That’s why our Fort Lauderdale probate attorneys want to stress the importance of a will for everyone over the age of 18 – even if you don’t think it’s not necessary because you’re married and assume all of it will go automatically to either your spouse or children.

The process of probate itself can consume a portion of those assets, and disputes that arise between potential heirs certainly will too. Continue reading

When it comes to the Florida probate litigation statute of limitations, one might generally presume reading F.S. Ch. 95 that they have about four years to file a case. However, as our Fort Lauderdale probate litigation attorneys can explain, trust cases in particular almost always follow something called equitable law.undue influence probate litigation

Equitable strives for equal, but in the case of some breach of trust cases, our Fort Lauderdale probate litigation attorneys have seen this mean as little as 6 months… Or it could mean you have as many as 40 years.

In the case of undue influence, however (which is the most common grounds for a Florida will contest), your limitations period again is usually four years. At most, however, it can be up to 12 years. This is thanks to something called the “delayed discovery doctrine.” Continue reading

Absent the assistance of an experienced Fort Lauderdale special needs trust attorney, your dependents with special needs will be at the mercy of the state to ascertain their eligibility for public assistance benefits as well as their entitlement to your estate. Fort Lauderdale special needs trust attorney

If you have a child – minor or adult – who is physically or mentally impaired and therefore cannot earn an income and be self-sufficient, it is in their best interest for you to establish for them a special needs trust. This ensures they will receive Supplemental Security Income (SSI), SSDI, Medicaid, Medicare and other support programs when you die and are no longer able to provide daily care and support.

It is imperative to discuss these elements with a South Florida estate attorney because the reality is, if you – with the best of intentions – leave your child with more than a certain amount of assets, either in your will or through a trust – you might inadvertently disqualify him or her from eligibility to receive public benefits. If you have a substantial estate to allow your special needs child or loved one to live comfortably – and also cover medically necessary treatment – this may result in your child ending up in a difficult situation. As our Fort Lauderdale probate litigation attorneys can explain, even a relatively small inheritance from you could result in your adult child becoming ineligible to receive government benefits that may otherwise better cover their needs.  Continue reading

Our Fort Lauderderdale probate lawyers are occasionally asked by individuals whether they are too late to contest a will or take action if an estate was mistakenly or fraudulently administered. The answer will depend on the exact circumstances of the situation, but know that the time window for asserting a challenge is typically very short.conversation-300x300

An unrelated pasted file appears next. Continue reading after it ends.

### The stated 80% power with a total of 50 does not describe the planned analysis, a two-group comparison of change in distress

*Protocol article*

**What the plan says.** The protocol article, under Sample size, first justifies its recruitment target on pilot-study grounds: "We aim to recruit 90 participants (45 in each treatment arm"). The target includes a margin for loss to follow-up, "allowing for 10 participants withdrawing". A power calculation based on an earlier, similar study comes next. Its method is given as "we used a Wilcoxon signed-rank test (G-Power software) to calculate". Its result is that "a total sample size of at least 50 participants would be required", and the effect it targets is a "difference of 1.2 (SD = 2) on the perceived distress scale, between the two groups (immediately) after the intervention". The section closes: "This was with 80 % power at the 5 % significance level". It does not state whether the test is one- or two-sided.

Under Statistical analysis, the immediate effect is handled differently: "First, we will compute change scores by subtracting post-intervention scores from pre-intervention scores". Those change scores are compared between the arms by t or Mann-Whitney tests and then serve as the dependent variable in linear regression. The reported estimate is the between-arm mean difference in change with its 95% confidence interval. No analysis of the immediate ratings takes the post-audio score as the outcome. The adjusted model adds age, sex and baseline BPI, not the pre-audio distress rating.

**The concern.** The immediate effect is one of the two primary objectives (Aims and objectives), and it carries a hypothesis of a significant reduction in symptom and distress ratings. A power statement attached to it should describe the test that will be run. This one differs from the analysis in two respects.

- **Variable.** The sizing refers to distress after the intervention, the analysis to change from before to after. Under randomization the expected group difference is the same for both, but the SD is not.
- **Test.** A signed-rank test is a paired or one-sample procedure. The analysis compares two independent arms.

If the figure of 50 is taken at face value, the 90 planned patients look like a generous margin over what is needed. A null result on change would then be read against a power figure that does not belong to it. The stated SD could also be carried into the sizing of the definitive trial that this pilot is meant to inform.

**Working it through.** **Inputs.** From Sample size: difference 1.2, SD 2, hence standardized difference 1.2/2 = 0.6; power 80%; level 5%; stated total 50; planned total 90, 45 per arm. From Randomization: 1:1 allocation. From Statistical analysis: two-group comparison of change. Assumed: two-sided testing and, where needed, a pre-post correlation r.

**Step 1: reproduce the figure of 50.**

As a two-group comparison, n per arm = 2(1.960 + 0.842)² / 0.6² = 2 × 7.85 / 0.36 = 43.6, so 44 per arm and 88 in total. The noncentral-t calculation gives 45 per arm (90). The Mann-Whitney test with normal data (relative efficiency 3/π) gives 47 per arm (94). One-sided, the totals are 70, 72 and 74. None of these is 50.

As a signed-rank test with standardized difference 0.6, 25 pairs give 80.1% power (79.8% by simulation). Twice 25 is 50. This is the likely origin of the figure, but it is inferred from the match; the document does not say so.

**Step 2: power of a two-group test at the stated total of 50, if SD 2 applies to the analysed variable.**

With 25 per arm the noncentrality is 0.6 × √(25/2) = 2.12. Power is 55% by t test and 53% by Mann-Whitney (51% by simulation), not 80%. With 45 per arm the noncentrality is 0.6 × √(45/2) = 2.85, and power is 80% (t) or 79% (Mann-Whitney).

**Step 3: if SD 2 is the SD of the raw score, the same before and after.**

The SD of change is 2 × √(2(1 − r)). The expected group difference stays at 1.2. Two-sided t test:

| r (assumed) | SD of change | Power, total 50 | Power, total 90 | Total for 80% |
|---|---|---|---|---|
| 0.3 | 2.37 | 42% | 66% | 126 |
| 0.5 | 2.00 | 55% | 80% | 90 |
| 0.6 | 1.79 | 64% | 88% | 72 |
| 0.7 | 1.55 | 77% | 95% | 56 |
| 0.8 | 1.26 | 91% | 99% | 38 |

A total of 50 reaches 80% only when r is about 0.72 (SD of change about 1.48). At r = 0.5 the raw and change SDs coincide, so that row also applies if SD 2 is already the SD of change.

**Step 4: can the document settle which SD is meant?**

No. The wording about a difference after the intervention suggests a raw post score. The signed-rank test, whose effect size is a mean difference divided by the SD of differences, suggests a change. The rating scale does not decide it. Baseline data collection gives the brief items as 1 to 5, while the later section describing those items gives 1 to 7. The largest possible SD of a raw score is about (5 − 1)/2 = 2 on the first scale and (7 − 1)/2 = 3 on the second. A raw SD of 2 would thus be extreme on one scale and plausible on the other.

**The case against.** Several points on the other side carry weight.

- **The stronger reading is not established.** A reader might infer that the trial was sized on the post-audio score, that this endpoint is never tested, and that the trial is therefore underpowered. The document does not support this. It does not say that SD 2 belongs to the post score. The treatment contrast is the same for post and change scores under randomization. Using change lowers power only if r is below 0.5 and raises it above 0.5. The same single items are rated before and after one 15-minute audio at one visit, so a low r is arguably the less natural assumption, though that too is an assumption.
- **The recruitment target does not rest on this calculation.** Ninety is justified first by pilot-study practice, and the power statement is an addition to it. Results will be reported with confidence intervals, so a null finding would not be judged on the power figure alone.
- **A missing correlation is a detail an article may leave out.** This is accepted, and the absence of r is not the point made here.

In many cases, to contest a will in Florida, you will have just three months (90 days) from the time you receive a document called a “Notice of Administration.” This document is most often served on surviving spouses, beneficiaries trustees (if there is a trust) or those who may be entitled to exempt property under state law. This is outlined in F.S. 733.212(3). Failure to file an objection within that three month window means those claims will thereafter be forever barred. This usually applies to cases pertaining to will contests challenging the validity on the basis of lacking mental capacity or undue influence.

Further, all objections to a will’s validity – for any reason – must be filed no later than one year of the entry of an order of final discharge of the personal representative or one year after service of notice of administration. The only circumstances under which this timeline can be extended is if you assert misconduct, fraud or misrepresentation.  Continue reading

Not every estate of every decedent in Florida is going to wind up in probate court. As Fort Lauderdale probate attorneys can explain, it’s only when an estate gets somehow “stuck” in the process that administration through probate becomes necessary. One of the most common reasons an estate ends up in probate? The decedent never paid bothered to designate a beneficiary on basic banking and retirement accounts. If a person dies and no beneficiary is named or the form wasn’t updated to reflect new beneficiaries, that estate will likely need to go through probate if the contents are going to be appropriately released to heirs. Fort Lauderdale probate lawyers

Most people assume that any kind of estate planning solely involves the creation of wills and trusts and that probate litigation involves parties warring over who-gets-what. However, a fair amount of cases that wind up in probate involve some type of bank account or retirement account that didn’t list any designated beneficiary. Determining who has access to those accounts can be dicey.

A designated beneficiary on one of these forms is critical because not a will or even a court order will trump it. The accounts will be distributed according to the decedent’s designated beneficiary form.  Continue reading